Last night we had a three hour rehearsal. The orchestra wasn’t quite ready yet, so they had more than that. They were working on the arias when we choristers arrived, and the director kept them after we left.
We were packed in like sardines and the combination of the number of people and the lights meant that it was quite hot. Tonight we’ll have a two hour rehearsal followed by a two and a half hour performance, and then there’s tomorrow’s matinee, so I’m planning to take some time off today.
I have a haircut scheduled this morning, and I’m expecting Into the Woods from Netflix. I’m doing a lesson plan on this for the arts center. I’m also doing one on Civil War music.
Actually, all this week I’ve been planning to work on these lesson plans, but have instead been doing websites. People have approached me about websites, so I’ve stopped the arts center assignment and written about replacement patio furniture cushions, paintless dent removal, one hour eyeglasses, and stuff like that. No complaints from me, since the next tuition payment is always on my mind, but I am looking forward to spending some concentrated time on the arts center project today.
Thinking of Civil War era music, as I have been, I’ve naturally thought about “I Heard the Bells on Christmas Day”. Henry Wadsworth Longfellow wrote this in 1863, having faced some rather horrible personal trials including having a son wounded in the war. If you know the story, and of course if you are one of those who cries over things like “Little Drummer Boy,” you will doubtless find yourself getting misty-eyed over this song.
The words we usually sing have a pretty simple story: someone listening to the whole “peace on earth, good will to men” in Messiah or something and finding himself unconvinced. Many people have had this feeling, after all, celebrating Christmas when we clearly don’t have peace on earth and are a bit short of goodwill, too. In the song, the speaker confirms his faith at the end.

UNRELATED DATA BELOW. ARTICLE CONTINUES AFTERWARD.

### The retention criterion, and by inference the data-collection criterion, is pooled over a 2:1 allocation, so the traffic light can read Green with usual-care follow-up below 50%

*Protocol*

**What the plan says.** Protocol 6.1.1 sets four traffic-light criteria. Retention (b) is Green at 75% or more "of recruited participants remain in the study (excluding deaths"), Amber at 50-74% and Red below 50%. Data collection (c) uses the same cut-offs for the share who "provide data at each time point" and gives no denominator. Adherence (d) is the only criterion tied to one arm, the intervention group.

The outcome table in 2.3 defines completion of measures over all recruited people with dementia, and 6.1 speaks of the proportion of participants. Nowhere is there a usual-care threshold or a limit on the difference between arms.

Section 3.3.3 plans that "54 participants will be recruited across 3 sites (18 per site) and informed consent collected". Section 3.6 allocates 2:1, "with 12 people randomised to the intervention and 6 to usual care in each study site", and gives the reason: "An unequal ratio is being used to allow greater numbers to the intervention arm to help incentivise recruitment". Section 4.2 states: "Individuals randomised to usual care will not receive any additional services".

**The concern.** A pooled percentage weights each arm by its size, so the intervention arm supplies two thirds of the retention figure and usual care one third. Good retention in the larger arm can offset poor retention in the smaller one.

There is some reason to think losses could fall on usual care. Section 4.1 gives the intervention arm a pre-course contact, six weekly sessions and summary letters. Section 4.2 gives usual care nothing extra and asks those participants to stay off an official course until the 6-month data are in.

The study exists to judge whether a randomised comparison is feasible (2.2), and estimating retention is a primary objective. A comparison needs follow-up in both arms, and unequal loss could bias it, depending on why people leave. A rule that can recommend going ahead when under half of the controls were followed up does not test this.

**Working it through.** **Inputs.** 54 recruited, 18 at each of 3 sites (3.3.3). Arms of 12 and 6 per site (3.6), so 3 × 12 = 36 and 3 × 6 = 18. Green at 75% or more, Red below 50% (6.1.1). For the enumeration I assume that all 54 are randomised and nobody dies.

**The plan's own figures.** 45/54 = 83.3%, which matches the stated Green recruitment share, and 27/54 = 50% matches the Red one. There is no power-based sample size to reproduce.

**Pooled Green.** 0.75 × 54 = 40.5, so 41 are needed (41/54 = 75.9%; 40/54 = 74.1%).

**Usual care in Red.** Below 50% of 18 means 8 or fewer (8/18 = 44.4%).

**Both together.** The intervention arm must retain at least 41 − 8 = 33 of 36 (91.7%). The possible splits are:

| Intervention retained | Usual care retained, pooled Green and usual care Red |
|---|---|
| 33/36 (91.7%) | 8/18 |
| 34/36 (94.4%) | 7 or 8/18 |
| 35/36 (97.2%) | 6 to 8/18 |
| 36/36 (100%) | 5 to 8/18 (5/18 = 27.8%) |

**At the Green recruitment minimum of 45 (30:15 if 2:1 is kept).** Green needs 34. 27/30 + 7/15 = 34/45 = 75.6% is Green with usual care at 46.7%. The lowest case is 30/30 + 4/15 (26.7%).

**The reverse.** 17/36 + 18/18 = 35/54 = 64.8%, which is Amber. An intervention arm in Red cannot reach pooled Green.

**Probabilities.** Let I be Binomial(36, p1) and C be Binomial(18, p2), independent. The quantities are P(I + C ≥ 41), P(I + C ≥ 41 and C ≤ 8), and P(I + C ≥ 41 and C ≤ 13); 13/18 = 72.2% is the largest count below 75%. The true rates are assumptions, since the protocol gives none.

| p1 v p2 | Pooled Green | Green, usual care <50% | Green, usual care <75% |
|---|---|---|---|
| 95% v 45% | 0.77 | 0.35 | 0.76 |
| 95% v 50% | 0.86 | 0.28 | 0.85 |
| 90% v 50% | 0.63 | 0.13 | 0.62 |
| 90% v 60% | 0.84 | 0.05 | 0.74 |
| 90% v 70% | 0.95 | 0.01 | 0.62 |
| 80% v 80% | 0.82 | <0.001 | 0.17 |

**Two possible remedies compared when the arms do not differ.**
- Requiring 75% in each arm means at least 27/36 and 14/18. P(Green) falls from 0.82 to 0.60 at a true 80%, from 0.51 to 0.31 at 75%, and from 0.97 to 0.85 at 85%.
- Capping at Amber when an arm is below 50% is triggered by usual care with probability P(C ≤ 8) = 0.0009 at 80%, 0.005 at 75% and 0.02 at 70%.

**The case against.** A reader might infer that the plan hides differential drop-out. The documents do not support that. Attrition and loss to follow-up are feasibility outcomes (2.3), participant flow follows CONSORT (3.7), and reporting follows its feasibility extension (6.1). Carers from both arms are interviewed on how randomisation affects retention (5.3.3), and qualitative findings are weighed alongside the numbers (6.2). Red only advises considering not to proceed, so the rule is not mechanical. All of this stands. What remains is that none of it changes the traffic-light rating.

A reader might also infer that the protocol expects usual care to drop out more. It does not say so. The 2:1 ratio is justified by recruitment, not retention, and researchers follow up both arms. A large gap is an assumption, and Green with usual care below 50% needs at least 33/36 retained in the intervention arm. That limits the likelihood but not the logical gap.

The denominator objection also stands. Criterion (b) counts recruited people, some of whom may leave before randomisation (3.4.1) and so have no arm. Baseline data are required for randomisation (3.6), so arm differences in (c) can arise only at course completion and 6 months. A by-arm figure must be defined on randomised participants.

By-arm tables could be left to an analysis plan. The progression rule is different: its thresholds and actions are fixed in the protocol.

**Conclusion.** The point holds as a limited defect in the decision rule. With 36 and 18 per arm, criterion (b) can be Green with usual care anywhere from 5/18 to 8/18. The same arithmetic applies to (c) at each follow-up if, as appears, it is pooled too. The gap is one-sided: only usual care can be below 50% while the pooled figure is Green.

For the traditional tune, written by John Baptiste Caulkin (who cut the verses about cannons from the poem) in 1872, you can’t do better than Harry Belafonte, though lots of other people have recorded this song, from Frank Sinatra to Larry Gatlin. Jars of Clay has done an overly sweet version which makes a good Christmas carol for people who don’t want anti-war messages in their holiday songs.
Casting Crowns has given the poem a new tune. Sally de Ford has altered the original tune, and shares hers in free sheet music. So all in all, you have lots of options for listening to this piece, and you might want to sing it, too. It’s a good one to sing as you go around your daily routine, either in a slow and thoughtful way or in a jazzed up version of your own, if it’s that kind of say.